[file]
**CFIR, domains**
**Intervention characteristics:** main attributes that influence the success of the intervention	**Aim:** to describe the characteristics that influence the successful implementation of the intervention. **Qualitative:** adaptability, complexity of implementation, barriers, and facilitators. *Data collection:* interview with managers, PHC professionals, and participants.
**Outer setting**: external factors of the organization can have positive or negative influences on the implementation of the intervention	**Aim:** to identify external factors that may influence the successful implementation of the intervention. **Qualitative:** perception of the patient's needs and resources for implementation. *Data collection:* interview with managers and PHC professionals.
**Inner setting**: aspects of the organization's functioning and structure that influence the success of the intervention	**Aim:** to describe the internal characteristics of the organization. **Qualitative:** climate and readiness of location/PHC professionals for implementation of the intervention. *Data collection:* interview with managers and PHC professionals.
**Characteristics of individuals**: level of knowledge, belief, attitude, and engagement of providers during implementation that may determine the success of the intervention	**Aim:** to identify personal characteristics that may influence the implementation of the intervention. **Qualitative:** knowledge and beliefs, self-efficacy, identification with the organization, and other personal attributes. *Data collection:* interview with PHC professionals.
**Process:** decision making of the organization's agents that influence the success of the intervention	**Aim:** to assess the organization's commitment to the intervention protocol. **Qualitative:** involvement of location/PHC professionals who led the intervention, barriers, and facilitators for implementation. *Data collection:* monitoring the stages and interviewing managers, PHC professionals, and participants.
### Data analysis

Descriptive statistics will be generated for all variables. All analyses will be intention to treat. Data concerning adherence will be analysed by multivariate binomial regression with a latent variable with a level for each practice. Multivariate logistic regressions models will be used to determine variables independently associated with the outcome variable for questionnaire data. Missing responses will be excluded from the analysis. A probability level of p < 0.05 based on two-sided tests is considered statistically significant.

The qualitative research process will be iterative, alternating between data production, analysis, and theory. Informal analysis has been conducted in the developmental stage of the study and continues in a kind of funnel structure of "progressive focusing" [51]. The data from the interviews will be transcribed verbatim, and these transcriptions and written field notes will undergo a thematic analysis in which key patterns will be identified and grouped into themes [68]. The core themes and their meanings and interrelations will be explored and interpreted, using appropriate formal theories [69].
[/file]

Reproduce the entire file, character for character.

**CFIR, domains**
**Intervention characteristics:** main attributes that influence the success of the intervention	**Aim:** to describe the characteristics that influence the successful implementation of the intervention. **Qualitative:** adaptability, complexity of implementation, barriers, and facilitators. *Data collection:* interview with managers, PHC professionals, and participants.
**Outer setting**: external factors of the organization can have positive or negative influences on the implementation of the intervention	**Aim:** to identify external factors that may influence the successful implementation of the intervention. **Qualitative:** perception of the patient's needs and resources for implementation. *Data collection:* interview with managers and PHC professionals.
**Inner setting**: aspects of the organization's functioning and structure that influence the success of the intervention	**Aim:** to describe the internal characteristics of the organization. **Qualitative:** climate and readiness of location/PHC professionals for implementation of the intervention. *Data collection:* interview with managers and PHC professionals.
**Characteristics of individuals**: level of knowledge, belief, attitude, and engagement of providers during implementation that may determine the success of the intervention	**Aim:** to identify personal characteristics that may influence the implementation of the intervention. **Qualitative:** knowledge and beliefs, self-efficacy, identification with the organization, and other personal attributes. *Data collection:* interview with PHC professionals.
**Process:** decision making of the organization's agents that influence the success of the intervention	**Aim:** to assess the organization's commitment to the intervention protocol. **Qualitative:** involvement of location/PHC professionals who led the intervention, barriers, and facilitators for implementation. *Data collection:* monitoring the stages and interviewing managers, PHC professionals, and participants.
### Data analysis

Descriptive statistics will be generated for all variables. All analyses will be intention to treat. Data concerning adherence will be analysed by multivariate binomial regression with a latent variable with a level for each practice. Multivariate logistic regressions models will be used to determine variables independently associated with the outcome variable for questionnaire data. Missing responses will be excluded from the analysis. A probability level of p < 0.05 based on two-sided tests is considered statistically significant.

The qualitative research process will be iterative, alternating between data production, analysis, and theory. Informal analysis has been conducted in the developmental stage of the study and continues in a kind of funnel structure of "progressive focusing" [51]. The data from the interviews will be transcribed verbatim, and these transcriptions and written field notes will undergo a thematic analysis in which key patterns will be identified and grouped into themes [68]. The core themes and their meanings and interrelations will be explored and interpreted, using appropriate formal theories [69].